Firstly, the term “value” is vague in any case. Do we mean “value” axiologically (classifying what things are good, and how good they are) or do we mean “value” economically? The two often do not meet and the prescriptive attempt to make them meet creates many of our problems. Free oxygen in the air is a good to me. It allows me to live and I pay nothing for it except the effort of breathing to acquire it. I pay nothing because it is freely available and not enclosed. Only by enclosure do free goods gain an economic valuation. Side thought – How much longer will it it take the capitalists to enclose the atmosphere, not by physical partition of the atmosphere itslelf but by laws of surface property or even by ubiquitous pollution requiring tanks of retailed air to breath safely? It sort of happens now. The poor breath in the most polluted districts. Gated communities and country mansions are built where the air is cleaner. Retailed cans of oxygen are already available and one touted use is “When Spending Time in a Highly-Polluted Area”.

    What is the value of free atmospheric oxygen to me? The value is infinite, one could argue. With it, I have 1 life. Without it, I have 0 life. One is infinitely greater than zero.

    But sometimes, oxygen is a “bad”. If I cut an apple and take too long to eat it, its slices go brown by oxidizing and become unsightly and mushy. Now oxygen is a “bad”. So goods and bads are complexly relative and inter-relational. Then along comes the economist and wants to measure everything in money (a social-fictive dimension, not a real dimension in scientific terms). The conventional economist wants to make the incommensurable commensurable via a social-fictive dimension unrelated to the dimensions of the real. (See Blair Fix – The Aggregation Problem:Implications for Ecological and Biophysical Economics.) No wonder money-valuing the world makes such a mess of it.

    The labor theory of value fails to explain value because there are many sources of value, not just labor. The earth provides free goods and we mix some of them with social labor and some with personal labor. My breathing effort simpliciter is not social labor. It is personal labor. If I gather berries free from nature and consume them on the spot, then this again is a personal labor, not a labor with any social aspect (if the land is free, natural commons). In any case, different kinds of labor cannot be made truly commensurable by the fiction of socially necessary abstract labor time (SNALT). (See Fix as above.)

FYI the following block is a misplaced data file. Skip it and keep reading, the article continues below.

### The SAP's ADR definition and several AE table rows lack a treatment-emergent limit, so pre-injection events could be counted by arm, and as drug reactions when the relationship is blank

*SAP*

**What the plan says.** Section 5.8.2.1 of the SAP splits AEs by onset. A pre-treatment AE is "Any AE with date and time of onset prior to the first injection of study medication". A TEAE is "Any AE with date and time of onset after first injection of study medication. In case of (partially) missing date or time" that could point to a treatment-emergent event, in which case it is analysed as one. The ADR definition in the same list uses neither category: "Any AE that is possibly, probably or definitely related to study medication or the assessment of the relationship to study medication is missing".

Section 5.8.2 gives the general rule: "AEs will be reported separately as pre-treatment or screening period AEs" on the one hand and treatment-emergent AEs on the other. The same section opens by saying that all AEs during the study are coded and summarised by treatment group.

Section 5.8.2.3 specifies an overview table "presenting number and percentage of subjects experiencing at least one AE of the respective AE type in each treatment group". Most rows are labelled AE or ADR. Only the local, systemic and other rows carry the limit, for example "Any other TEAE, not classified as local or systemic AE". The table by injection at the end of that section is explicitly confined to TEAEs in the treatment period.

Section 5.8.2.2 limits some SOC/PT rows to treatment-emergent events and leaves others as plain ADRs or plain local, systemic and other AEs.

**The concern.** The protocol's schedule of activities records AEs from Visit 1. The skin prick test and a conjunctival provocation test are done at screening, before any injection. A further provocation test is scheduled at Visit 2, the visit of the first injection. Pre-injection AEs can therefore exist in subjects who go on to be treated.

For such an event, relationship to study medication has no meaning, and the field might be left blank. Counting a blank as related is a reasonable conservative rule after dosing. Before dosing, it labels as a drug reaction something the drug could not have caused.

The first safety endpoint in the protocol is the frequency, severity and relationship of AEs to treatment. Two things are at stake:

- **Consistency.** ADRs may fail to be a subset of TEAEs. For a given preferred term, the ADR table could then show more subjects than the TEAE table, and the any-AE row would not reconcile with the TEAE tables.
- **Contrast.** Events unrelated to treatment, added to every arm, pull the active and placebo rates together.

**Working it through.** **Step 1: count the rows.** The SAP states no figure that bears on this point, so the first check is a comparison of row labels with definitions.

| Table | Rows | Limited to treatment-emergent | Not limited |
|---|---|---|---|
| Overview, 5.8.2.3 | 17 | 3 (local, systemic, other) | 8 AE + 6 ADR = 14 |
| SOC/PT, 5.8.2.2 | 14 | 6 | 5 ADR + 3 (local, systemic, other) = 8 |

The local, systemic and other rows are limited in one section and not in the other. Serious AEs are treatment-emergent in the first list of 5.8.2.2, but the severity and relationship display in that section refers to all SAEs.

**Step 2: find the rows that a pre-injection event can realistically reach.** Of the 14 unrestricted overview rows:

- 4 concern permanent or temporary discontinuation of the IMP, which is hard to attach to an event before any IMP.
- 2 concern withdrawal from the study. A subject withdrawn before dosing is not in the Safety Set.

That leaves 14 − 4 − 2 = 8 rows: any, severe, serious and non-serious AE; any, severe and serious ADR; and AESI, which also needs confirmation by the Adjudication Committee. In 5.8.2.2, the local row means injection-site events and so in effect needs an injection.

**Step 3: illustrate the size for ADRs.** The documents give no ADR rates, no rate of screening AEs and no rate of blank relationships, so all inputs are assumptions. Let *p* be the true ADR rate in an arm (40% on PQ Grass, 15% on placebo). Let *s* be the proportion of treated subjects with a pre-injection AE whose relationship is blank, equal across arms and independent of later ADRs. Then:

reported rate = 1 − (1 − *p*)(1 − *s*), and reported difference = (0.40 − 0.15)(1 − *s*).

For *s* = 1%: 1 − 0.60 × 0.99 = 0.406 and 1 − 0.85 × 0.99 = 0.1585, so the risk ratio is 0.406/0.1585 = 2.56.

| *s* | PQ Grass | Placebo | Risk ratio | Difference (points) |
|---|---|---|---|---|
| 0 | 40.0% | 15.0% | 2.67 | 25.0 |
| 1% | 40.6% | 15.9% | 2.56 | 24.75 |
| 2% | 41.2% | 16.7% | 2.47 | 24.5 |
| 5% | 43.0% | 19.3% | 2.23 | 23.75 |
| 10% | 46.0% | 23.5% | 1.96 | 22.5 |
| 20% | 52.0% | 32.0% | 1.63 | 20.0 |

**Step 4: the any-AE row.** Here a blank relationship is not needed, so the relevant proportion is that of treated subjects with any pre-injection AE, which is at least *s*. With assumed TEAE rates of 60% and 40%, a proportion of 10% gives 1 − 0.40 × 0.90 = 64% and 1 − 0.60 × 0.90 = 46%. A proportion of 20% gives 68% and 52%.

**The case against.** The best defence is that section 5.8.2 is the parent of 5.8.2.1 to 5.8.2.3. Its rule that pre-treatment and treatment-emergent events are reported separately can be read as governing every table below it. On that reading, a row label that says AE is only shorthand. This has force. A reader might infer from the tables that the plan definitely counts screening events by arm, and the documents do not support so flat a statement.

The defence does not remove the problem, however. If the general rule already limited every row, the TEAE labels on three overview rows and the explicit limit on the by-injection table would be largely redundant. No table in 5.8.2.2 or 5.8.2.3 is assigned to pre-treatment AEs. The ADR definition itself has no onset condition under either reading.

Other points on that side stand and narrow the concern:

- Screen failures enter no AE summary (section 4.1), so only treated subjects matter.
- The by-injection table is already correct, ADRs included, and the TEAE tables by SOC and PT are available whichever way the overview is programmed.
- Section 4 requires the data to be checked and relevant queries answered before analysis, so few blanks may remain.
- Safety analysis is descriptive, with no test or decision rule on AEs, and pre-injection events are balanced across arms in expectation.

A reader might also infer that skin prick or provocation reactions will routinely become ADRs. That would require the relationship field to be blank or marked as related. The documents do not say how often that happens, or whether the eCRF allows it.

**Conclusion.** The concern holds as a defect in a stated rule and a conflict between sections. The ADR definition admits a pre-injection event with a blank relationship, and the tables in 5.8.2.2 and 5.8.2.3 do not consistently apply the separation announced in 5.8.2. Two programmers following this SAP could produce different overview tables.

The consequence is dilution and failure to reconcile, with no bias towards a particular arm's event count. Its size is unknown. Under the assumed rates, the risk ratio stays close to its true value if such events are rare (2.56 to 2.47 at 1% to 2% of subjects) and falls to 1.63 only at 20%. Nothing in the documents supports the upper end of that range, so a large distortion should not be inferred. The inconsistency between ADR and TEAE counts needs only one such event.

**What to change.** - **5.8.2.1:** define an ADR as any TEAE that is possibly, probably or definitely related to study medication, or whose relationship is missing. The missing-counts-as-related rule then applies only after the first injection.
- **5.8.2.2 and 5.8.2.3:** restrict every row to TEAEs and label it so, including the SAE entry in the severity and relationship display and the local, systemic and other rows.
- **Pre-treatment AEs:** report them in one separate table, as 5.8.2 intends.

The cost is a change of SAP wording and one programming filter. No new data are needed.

It is not Marx, but Marxists, who use SNALTs while failing to understand them as fictive. Remember, Marx himself wrote, “I am not a Marxist”. Marx’s argument essentially attributes the SNALT’s creation to capitalism, not to true socialism (if such can exist at some future time). It is the set of prescriptive legal laws, property laws, regulations and operations of business and finance which instantiate the SNALT and make SNALTs equatable. Marx, properly understood, was analyzing capitalism. It is capitalism which imputes money value to labor and values it in money units per hour. Since capitalism will not openly acknowledge the reality of free gifts from nature (which Marx and Engels do acknowledge) then by capitalist calculations (which Marx almost exclusively analyzed) all value must come from labor. Thus, Marx was refuting capitalism in its own ostensible terms. If capitalist you say all value comes from labor, then capitalists who are not laboring but still taking some value must be taking it from the labor of others. This is the natural conclusion from capitalist ontology.

    Capitalist apologists could riposte by referencing the free goods of nature to debunk the Marxist (not Marx) form of the labor theory of value. However, in doing so they must admit that they have enclosed and taken as exclusive property the free goods of nature. Thus, they perforce must use Locke’s primitive “mixed with labor to create property” argument, so they too are wedded to the labor theory of (property) value. However, the “mixed with labor to create property” argument is prescriptive not descriptive. Animals, including humans, demonstrate territoriality. Territoriality is the origin of property and possession as it relates to land and its resources (this is distinct from an article made by man). Man does make the land, its resources, or its fundamental natural laws. Man can only enclose these, not make them. Enclosure is a territorial act and as such enclosure can only be enforced by warnings and violence.

    Man is a social animal and as such encloses by pack, tribe, group or nation. The imperfect enclosure (man can never completely enclose) of the free gifts of nature is a biological and social act. The distribution of the free gifts of nature enhanced by labor is also a social act. Economics (say as orthodox economics) is a social decision as to method. It is open to us to change method provided we are prepared to meet, in some manner, the inevitable reactionary violence of the elites.

    (I’ve skipped some argumentation steps to fit this into a blog comment.)

    • Ikonoclast
      April 5, 2021 at 11:29 pm

      Correction: Man does NOT make the land, its resources, or its fundamental natural laws.

      • Meta Capitalism
        April 6, 2021 at 12:09 pm

        Man does NOT make the land ~ Ikon

        Have you ever been to Netherlands? We lived there and they are most certainly reclaiming land from the sea. That may not fit exactly what you mean but land can indeed be reclaimed from the sea. The Dutch are masters at it ;-)